PRAGUE (Reuters) - Russian athletics, in the dock after recent allegations about widespread doping among their elite performers, was back on top of the medal table at the European Indoor Championships on Sunday.
In the first major international athletics event since the scandal emerged last year, Russia finished the three-day championships at the O2 Arena in Prague with six golds — twice as many as any other country — and two silvers.
France were the next best with three golds.
Russians topped the podium three times on Sunday, with Daniyil Tsyplakov winning the high jump with a 2.31m leap, Ilya Shkurenyov taking the heptathlon title with 6,353 points and Yekaterina Koneva leaping 14.69m in the triple jump.
World indoor champion Koneva, who started out as a sprint and long jump specialist, came back from a two-year doping ban in 2009, having failed an in-competition doping test in 2007.
It was alleged in a German television documentary that Russia had been funding a comprehensive state-backed doping program for athletes that had been covered up at national and international level.
Last month, the International Association of Athletics Federations said Russian athletes involved in the scandal would face disciplinary proceedings. IAAF President Lamine Diack called it “a difficult crisis”.
Among the highlights of the final day in Prague was Richard Kilty’s triumph in the 60m. The British sprinter, whose victory in the world indoor championships last year was considered a major shock, felt he had proved a point as he comfortably despatched his opposition to win in 6.51sec.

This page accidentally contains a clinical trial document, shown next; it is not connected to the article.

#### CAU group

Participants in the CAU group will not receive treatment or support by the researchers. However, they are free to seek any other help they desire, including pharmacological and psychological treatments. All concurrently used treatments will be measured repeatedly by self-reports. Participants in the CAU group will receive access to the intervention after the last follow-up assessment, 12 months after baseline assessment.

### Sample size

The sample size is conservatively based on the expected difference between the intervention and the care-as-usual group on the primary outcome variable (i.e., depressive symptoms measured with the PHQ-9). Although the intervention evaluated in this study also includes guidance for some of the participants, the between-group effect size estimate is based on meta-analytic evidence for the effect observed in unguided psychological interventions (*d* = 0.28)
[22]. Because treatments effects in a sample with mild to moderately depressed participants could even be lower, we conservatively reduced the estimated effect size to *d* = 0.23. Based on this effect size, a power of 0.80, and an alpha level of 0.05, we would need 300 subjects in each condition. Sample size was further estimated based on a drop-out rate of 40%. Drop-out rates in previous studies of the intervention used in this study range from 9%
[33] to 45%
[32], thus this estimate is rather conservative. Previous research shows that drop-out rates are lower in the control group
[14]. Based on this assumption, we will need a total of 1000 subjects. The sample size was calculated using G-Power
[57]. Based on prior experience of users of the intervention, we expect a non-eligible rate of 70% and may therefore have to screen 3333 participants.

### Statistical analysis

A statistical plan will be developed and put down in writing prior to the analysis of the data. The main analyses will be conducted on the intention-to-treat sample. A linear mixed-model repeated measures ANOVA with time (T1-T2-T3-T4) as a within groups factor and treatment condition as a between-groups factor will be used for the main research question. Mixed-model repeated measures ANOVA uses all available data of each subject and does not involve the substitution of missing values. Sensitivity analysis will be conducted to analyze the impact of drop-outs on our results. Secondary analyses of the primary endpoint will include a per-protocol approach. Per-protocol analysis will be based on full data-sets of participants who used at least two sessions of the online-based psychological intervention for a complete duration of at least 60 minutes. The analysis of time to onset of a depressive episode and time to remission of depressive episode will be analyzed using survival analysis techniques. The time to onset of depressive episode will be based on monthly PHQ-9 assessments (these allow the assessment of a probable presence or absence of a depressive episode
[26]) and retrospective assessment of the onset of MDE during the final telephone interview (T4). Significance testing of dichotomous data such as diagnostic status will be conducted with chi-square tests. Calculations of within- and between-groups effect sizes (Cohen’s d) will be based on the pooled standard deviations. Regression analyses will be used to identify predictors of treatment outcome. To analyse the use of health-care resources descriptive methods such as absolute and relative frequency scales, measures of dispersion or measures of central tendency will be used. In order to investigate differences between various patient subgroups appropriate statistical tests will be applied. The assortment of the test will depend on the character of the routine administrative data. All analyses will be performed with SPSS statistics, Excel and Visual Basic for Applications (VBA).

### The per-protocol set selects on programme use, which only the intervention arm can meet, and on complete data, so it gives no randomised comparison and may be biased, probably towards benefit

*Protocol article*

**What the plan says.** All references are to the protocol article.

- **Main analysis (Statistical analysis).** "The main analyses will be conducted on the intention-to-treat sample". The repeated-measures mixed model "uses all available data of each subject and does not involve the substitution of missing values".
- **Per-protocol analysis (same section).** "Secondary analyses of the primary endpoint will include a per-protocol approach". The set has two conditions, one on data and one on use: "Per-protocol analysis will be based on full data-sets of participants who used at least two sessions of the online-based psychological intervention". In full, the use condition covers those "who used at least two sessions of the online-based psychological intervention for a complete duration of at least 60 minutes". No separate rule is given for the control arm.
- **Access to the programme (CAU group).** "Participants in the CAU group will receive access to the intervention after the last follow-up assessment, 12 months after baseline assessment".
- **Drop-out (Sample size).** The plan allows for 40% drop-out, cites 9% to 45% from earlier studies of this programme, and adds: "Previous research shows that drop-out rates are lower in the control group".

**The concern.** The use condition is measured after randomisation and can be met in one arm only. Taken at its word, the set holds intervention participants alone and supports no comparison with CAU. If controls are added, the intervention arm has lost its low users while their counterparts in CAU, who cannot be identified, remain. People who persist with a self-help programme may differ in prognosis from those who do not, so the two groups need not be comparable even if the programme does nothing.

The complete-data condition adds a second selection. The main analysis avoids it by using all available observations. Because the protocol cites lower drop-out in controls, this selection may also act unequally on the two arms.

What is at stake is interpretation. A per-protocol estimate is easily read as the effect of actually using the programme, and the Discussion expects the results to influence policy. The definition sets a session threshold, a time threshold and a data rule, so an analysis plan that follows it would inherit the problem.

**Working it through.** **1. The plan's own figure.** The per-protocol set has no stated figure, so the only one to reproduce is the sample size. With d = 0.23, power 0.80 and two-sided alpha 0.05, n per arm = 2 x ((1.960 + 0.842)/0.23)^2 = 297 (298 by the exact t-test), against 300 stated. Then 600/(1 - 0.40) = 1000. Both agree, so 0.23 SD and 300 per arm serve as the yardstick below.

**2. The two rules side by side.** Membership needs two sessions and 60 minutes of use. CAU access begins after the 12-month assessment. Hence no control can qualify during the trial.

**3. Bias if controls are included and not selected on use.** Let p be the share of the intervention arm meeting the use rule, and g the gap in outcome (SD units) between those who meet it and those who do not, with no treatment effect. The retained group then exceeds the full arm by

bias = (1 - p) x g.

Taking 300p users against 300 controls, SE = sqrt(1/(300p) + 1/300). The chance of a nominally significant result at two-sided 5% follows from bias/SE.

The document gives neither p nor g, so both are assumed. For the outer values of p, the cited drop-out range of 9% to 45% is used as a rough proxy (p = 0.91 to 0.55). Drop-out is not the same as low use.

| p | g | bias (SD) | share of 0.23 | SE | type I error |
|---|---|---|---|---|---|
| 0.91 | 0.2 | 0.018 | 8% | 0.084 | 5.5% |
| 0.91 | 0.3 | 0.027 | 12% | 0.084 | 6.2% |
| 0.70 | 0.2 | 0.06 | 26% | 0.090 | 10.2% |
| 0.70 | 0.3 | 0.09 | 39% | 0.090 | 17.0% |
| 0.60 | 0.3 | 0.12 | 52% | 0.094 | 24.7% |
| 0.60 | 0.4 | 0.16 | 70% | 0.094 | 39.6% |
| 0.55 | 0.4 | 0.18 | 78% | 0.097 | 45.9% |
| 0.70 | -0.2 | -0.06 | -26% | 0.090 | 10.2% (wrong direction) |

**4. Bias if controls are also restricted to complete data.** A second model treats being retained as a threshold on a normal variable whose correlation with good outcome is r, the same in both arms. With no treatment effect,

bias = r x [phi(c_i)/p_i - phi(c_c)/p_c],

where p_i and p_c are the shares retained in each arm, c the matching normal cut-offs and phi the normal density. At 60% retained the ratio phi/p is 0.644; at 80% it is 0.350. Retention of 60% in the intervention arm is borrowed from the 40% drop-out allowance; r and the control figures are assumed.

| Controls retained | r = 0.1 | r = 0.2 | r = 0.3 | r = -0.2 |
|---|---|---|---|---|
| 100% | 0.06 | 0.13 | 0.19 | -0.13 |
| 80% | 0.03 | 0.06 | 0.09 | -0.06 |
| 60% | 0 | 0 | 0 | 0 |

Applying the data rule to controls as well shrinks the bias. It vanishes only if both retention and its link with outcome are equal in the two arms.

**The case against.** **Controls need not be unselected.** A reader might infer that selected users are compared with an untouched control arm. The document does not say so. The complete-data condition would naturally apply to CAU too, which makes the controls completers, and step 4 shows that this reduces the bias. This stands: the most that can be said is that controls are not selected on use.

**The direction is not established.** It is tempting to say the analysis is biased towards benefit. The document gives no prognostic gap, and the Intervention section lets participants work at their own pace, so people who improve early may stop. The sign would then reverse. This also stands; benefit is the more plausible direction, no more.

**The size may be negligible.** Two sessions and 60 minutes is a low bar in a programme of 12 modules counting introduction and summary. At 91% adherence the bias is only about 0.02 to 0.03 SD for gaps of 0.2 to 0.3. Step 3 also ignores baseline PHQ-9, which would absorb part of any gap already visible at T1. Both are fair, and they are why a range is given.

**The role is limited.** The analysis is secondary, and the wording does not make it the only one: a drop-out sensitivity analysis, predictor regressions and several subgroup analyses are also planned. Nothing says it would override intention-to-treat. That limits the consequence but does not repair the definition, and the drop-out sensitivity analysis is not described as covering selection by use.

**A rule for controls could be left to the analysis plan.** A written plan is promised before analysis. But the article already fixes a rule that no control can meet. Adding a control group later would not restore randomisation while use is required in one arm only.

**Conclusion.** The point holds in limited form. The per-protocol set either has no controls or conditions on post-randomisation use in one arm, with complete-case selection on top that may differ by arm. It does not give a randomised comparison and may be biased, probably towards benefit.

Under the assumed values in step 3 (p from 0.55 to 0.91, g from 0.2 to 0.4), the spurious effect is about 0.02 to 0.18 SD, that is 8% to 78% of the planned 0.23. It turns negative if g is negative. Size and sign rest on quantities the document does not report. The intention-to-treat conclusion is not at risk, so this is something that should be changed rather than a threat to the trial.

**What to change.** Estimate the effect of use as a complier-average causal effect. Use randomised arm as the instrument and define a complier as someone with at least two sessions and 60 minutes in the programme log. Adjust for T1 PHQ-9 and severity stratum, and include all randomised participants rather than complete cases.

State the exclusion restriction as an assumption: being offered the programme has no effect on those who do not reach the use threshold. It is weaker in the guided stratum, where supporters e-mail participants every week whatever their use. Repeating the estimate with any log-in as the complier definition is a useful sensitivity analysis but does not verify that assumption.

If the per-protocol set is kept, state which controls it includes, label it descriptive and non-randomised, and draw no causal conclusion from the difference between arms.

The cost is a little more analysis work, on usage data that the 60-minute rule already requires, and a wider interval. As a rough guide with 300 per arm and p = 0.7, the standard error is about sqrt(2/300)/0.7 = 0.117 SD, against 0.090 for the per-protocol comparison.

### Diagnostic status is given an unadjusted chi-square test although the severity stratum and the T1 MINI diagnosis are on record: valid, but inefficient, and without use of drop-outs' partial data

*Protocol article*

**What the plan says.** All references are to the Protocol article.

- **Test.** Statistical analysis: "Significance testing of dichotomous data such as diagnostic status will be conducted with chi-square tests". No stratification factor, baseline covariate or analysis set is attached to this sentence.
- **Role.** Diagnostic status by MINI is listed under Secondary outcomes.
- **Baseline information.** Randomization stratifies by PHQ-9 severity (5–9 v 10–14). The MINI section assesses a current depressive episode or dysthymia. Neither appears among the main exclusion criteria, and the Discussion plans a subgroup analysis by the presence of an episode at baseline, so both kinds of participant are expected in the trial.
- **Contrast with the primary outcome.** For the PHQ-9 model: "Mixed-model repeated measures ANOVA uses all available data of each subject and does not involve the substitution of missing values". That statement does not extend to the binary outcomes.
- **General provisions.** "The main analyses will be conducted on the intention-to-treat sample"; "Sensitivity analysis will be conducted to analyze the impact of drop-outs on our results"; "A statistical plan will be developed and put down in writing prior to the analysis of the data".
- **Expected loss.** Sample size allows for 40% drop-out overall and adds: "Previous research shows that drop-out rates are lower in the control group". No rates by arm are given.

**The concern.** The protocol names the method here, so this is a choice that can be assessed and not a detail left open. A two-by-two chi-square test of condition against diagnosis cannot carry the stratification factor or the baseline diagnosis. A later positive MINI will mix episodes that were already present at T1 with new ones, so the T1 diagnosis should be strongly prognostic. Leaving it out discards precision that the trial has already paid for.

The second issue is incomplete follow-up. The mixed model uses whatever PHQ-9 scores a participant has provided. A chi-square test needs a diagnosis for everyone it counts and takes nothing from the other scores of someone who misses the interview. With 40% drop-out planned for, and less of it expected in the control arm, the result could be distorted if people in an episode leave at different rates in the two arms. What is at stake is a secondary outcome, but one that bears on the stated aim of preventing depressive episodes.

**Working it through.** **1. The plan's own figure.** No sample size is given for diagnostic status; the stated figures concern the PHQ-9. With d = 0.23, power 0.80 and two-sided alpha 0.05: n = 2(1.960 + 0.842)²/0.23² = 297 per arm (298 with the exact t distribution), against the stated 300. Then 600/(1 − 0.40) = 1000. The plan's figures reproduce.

“A few people have called me a one-hit wonder and counted me out yet again,” said Kilty.
“I don’t think they should do that again because I’ve come out here and proved I’m a fearless competitor.”
The path was cleared for Kilty after his main rival, British team mate Chijindu Ujah was left distraught following disqualification for a false start.
Dafne Schippers, the brilliant multi-eventer who has become the outstanding talent in European women’s sprinting, added the 60m title to the 100m and 200m titles she won at the equivalent outdoor championships in Zurich.
The 22-year-old Dutchwoman won in the world’s best time this year, 7.05 seconds, overhauling the teenage Briton Dina Asher-Smith (a national record-equaling 7.08sec) in the final few meters.
The highlight for the home crowd came when their favorite, Jakub Holusa, edged out Kenyan-born Turkish miler, Ilham Tanui Ozbilen, by 0.06 seconds to take 1500m gold in 3minutes 37.68 seconds.
Writing by Ian Chadband; editing by MARTYN HERMAN